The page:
Gone are the days of piano lounges, and with the decline of the 747 and A380, with their uniquely shaped areas that lend themselves to third places, the challenge to create meaningful experiences outside the long rectangle of the cabin seating footprint has never been greater.
Creating space in airline cabins away from the seat — a sort of “third place” in the air — has long been something of a holy grail, and indeed a gem glistening in the much-missed rose-tinted aspic of passenger aviation.
Inherently, though, when considering third spaces, the design is about more than just saying “we want a bar”, or “let’s add a self-service point”.
Defining a third space is complicated and balances competing priorities: door 2 bars, like those on Virgin Australia’s 777 as just one example, have a tendency to turn into a service staging point, especially before and after meals, which one might expect to be the very time passengers might most appreciate them.
Others, like British Airways’ Club Kitchen, are underwhelming and often abandoned by crew during flight, leading to a picked-over sort of feel where there’s one mini-chocolate bar and a forlorn packet of crisps sitting next to a lone, sad wrinkly apple.
At the same time, a variety of discussions during, around and after the RedCabin passenger experience summit recently highlighted the level of investment available to airline executives, design partner and suppliers. Capital expenditure is and will remain constrained for many airlines due to the fallout of the COVID-19 crisis.
In the current climate many airlines will find building new passenger experience amenities into the cabin — especially untested and untried innovations that go beyond the basics — to be a hard sell to finance departments.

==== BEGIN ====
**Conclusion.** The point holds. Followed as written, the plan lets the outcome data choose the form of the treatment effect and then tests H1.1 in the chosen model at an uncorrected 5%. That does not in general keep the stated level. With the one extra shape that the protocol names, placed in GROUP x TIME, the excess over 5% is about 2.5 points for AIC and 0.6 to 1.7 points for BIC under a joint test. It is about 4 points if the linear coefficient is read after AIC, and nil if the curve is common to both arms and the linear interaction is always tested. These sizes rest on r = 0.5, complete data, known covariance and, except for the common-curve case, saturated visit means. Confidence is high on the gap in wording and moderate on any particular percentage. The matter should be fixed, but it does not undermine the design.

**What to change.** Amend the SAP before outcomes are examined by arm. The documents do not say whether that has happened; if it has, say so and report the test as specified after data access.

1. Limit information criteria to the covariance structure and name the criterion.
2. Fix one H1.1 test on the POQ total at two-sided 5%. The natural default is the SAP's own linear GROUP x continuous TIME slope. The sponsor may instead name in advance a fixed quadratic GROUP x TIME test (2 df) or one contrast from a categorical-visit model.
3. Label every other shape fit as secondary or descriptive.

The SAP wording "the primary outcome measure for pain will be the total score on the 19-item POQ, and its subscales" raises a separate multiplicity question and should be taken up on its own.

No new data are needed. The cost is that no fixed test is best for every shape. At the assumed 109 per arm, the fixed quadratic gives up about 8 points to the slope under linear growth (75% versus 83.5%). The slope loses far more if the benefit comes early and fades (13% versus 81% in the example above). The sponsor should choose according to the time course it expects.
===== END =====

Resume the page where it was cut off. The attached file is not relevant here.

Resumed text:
But what about flexible, mobile third place initiatives that fund themselves, either via ancillary sales, cobranding or a mixture of both? Take inspiration from some of the more elegant and anticipated examples of the past: the famous wooden beer keg service Lufthansa used to offer during Oktoberfest, for example.
The standard airline catering cart, or even the sort of unfolding trolley that some airlines use in premium cabins for wine, appetiser, dessert or cheese, might be a little plain for today’s demanding consumers.
Beyond the simple answer of just draping it with a large cloth, and working together with a smart catering provisioner, what about some sort of custom cabin service trolley that can be stowed out of the way, to be removed, locked in place near a door, and perhaps unfolded like table leaves to create a semi-fixed space?
Think of it like the bar carts that are often simply parked near a door at a galley between services, where beverages and perhaps snacks are essentially there as an informal self-service option.
But this could certainly be beyond just an airline-provided bar offering the usual ginger ale, bitter lemon or bloody mary — although, to be honest, a lot could be done with a dedicated member of cabin crew offering a range of thoughtful cocktails and mocktails.
Imagine strong brand partnerships, like British Airways partnering with Johnnie Walker for an upmarket sampling trolley, with the option to buy on board or even arrange for home delivery.
What about Air Austral with local réunionais Isautier rum? Qantas and Penfolds for Australian wine? Lufthansa with its longstanding partnership with Warsteiner beer?
Outside the realms of duty-free alcohol, what about a mini makeup lab or skin wellness station: Air France with Clarins, Air Canada with MAC, or American with Anastasia Beverly Hills? What about a chocolate tasting, featuring Swiss with Läderach chocolate, or United with Ghirardelli? Alaska Airlines with Tillamook cheese?
Or, particularly for an airline popular with families like a holiday carrier, some sort of partnership with a children’s book publisher for storytime?
Is it time to think outside the box — or, in this case, inside one?
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All images credited to the author, John Walton